The application of special interrogation techniques by the Israel Security Agency (ISA) has generated considerable controversy in Israel since the mid 1980s. In 1987, following major public scandals relating to the use of torture in security interrogations, a governmental commission of inquiry headed by retired Israeli Supreme Court Justice Moshe Landau outlawed the use of physical coercion in ISA interrogations, but left an exception for “moderate physical pressure” in “necessity” situations, not necessarily “ticking bomb” situations. The government adopted the report. Twelve years later, in Public Committee against Torture v Israel, the Supreme Court issued a landmark judgment outlawing the special interrogation techniques approved by the government on the basis of the Landau Report, such as “shaking” and “stress positions.” The court stated, nevertheless, that the defense of necessity remains available to ISA investigators, as a post factum defense, when its conditions are met.
Still, in the years that have followed, interrogees have continued to submit complaints of ISA use of physical coercive measures or measures amounting to mental torture. Yet none of these complaints has led to criminal investigations against ISA interrogators. Furthermore, the ISA has strongly resisted all attempts to record its security interrogations. Both the lack of criminal proceedings and the absence of documentation have been criticized by observers of the Israeli legal system as facilitating impunity and lack of accountability.
Nevertheless, two recent developments—the opening of a criminal investigation against an ISA interrogator and the commencement of live broadcasting of ISA interrogations—appear, at first glance, to represent some progress in this regard. Whether or not that progress is real is a harder question.
Better late than never? A small step in the right direction
On Jan. 25, the Israeli daily newspaper Ha’aretz reported that the Ministry of Justice had opened a criminal investigation against an ISA interrogator in connection with unlawful interrogation techniques he allegedly applied against a Palestinian suspect during questioning in the field. A complaint to that effect was reviewed by the Justice Ministry inspector of interrogees’ complaints and an accompanying Justice Ministry attorney, and was found to justify a criminal investigation by the Police Internal Investigations Department (PIID), a unit within the ministry authorized to investigate complaints against the Police and ISA.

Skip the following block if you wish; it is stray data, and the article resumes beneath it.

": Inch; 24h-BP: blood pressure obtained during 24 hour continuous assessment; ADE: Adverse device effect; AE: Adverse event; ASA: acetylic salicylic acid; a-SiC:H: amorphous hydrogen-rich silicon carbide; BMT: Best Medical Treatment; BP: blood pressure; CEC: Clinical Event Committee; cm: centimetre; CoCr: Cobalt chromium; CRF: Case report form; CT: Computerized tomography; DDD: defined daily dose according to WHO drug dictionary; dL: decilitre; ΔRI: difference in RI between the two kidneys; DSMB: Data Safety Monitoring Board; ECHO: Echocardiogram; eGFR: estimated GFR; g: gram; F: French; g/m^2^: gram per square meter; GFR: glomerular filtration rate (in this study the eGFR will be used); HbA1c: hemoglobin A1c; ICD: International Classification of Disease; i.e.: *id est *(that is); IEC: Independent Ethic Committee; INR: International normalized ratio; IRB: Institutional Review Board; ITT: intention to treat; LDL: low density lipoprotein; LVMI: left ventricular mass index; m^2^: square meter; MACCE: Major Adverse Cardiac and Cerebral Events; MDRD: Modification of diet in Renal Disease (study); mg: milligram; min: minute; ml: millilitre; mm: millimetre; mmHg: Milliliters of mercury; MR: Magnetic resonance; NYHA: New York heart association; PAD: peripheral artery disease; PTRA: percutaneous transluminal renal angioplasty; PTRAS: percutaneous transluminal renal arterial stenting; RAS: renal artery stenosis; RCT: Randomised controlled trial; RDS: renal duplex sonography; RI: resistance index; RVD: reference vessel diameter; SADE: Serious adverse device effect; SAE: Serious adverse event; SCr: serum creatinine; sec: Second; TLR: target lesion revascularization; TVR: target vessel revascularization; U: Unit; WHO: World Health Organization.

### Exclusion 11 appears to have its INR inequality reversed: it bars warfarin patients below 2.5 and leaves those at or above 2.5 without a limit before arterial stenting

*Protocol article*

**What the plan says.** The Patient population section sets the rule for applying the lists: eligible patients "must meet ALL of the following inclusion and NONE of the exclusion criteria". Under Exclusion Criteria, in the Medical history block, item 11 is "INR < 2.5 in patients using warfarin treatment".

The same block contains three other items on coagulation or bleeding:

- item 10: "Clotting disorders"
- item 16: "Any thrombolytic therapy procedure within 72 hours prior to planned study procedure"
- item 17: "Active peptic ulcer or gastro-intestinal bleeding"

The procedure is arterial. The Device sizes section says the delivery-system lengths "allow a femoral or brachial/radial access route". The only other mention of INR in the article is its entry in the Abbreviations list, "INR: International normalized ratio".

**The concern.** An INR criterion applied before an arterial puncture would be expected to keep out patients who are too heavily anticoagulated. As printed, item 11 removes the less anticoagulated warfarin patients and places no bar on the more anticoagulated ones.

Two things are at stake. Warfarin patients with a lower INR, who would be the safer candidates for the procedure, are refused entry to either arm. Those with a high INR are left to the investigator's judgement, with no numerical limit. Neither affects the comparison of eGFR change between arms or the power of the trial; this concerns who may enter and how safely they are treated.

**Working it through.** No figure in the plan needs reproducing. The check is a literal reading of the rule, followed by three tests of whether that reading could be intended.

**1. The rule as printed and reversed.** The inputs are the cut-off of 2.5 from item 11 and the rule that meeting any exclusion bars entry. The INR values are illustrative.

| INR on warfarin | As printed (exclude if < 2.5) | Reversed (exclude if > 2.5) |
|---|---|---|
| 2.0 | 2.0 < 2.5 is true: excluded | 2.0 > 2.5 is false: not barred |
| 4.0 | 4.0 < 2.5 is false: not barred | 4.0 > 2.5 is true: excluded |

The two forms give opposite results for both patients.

As far as we are aware, this is the first time the Ministry of Justice has opened a criminal investigation against an ISA interrogator since the Supreme Court’s 1999 decision in Public Committee against Torture v Israel. This new investigation follows some 1,000 complaints submitted to the IIC since 1999, with regard to which no criminal investigation was opened.
Likewise, in separate legal proceedings last year, the Supreme Court ordered the PIID to prosecute a police officer who had abused a Palestinian detainee at the Ma'ale Adumim police station in the West Bank.
Up until 2017, criminal investigations were not opened even in those situations in which the state admitted to applying “special interrogation techniques,” while claiming that such exceptional measures were covered by the “necessity defense” (Section 34K of the Penal Law 1977). It is our opinion that in such cases a criminal investigation should be initiated as a matter of course—so the recent investigations appear to be a small step in the right direction.